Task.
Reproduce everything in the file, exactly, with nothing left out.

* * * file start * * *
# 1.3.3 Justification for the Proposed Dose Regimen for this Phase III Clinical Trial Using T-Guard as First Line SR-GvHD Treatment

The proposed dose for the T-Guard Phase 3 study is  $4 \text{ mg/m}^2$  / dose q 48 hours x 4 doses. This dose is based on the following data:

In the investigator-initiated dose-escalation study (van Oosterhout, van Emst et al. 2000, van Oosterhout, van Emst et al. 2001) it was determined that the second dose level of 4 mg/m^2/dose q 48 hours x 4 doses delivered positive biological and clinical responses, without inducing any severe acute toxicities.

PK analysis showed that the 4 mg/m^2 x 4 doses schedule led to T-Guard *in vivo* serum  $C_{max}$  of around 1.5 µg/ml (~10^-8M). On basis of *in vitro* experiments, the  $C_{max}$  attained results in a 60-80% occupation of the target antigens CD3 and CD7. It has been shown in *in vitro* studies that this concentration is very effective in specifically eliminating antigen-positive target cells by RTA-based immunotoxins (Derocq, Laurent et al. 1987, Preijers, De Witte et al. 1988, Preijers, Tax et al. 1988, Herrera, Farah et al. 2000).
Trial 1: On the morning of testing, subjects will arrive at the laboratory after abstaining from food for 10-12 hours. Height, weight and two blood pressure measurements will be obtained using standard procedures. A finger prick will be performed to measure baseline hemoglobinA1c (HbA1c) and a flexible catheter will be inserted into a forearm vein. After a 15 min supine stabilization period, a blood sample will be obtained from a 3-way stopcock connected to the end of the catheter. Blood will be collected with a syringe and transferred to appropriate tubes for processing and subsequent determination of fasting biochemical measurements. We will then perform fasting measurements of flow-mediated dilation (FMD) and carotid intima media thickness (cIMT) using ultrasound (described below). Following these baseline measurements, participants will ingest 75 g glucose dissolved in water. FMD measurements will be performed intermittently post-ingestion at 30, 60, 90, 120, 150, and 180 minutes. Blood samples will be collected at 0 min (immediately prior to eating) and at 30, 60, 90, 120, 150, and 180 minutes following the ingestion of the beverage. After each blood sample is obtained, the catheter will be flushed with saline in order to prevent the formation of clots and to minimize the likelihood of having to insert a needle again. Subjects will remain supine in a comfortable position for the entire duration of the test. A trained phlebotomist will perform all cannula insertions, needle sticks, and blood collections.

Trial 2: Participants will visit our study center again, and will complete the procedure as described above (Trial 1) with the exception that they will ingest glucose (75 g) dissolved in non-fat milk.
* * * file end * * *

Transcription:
# 1.3.3 Justification for the Proposed Dose Regimen for this Phase III Clinical Trial Using T-Guard as First Line SR-GvHD Treatment

The proposed dose for the T-Guard Phase 3 study is  $4 \text{ mg/m}^2$  / dose q 48 hours x 4 doses. This dose is based on the following data:

In the investigator-initiated dose-escalation study (van Oosterhout, van Emst et al. 2000, van Oosterhout, van Emst et al. 2001) it was determined that the second dose level of 4 mg/m^2/dose q 48 hours x 4 doses delivered positive biological and clinical responses, without inducing any severe acute toxicities.

PK analysis showed that the 4 mg/m^2 x 4 doses schedule led to T-Guard *in vivo* serum  $C_{max}$  of around 1.5 µg/ml (~10^-8M). On basis of *in vitro* experiments, the  $C_{max}$  attained results in a 60-80% occupation of the target antigens CD3 and CD7. It has been shown in *in vitro* studies that this concentration is very effective in specifically eliminating antigen-positive target cells by RTA-based immunotoxins (Derocq, Laurent et al. 1987, Preijers, De Witte et al. 1988, Preijers, Tax et al. 1988, Herrera, Farah et al. 2000).
Trial 1: On the morning of testing, subjects will arrive at the laboratory after abstaining from food for 10-12 hours. Height, weight and two blood pressure measurements will be obtained using standard procedures. A finger prick will be performed to measure baseline hemoglobinA1c (HbA1c) and a flexible catheter will be inserted into a forearm vein. After a 15 min supine stabilization period, a blood sample will be obtained from a 3-way stopcock connected to the end of the catheter. Blood will be collected with a syringe and transferred to appropriate tubes for processing and subsequent determination of fasting biochemical measurements. We will then perform fasting measurements of flow-mediated dilation (FMD) and carotid intima media thickness (cIMT) using ultrasound (described below). Following these baseline measurements, participants will ingest 75 g glucose dissolved in water. FMD measurements will be performed intermittently post-ingestion at 30, 60, 90, 120, 150, and 180 minutes. Blood samples will be collected at 0 min (immediately prior to eating) and at 30, 60, 90, 120, 150, and 180 minutes following the ingestion of the beverage. After each blood sample is obtained, the catheter will be flushed with saline in order to prevent the formation of clots and to minimize the likelihood of having to insert a needle again. Subjects will remain supine in a comfortable position for the entire duration of the test. A trained phlebotomist will perform all cannula insertions, needle sticks, and blood collections.

Trial 2: Participants will visit our study center again, and will complete the procedure as described above (Trial 1) with the exception that they will ingest glucose (75 g) dissolved in non-fat milk.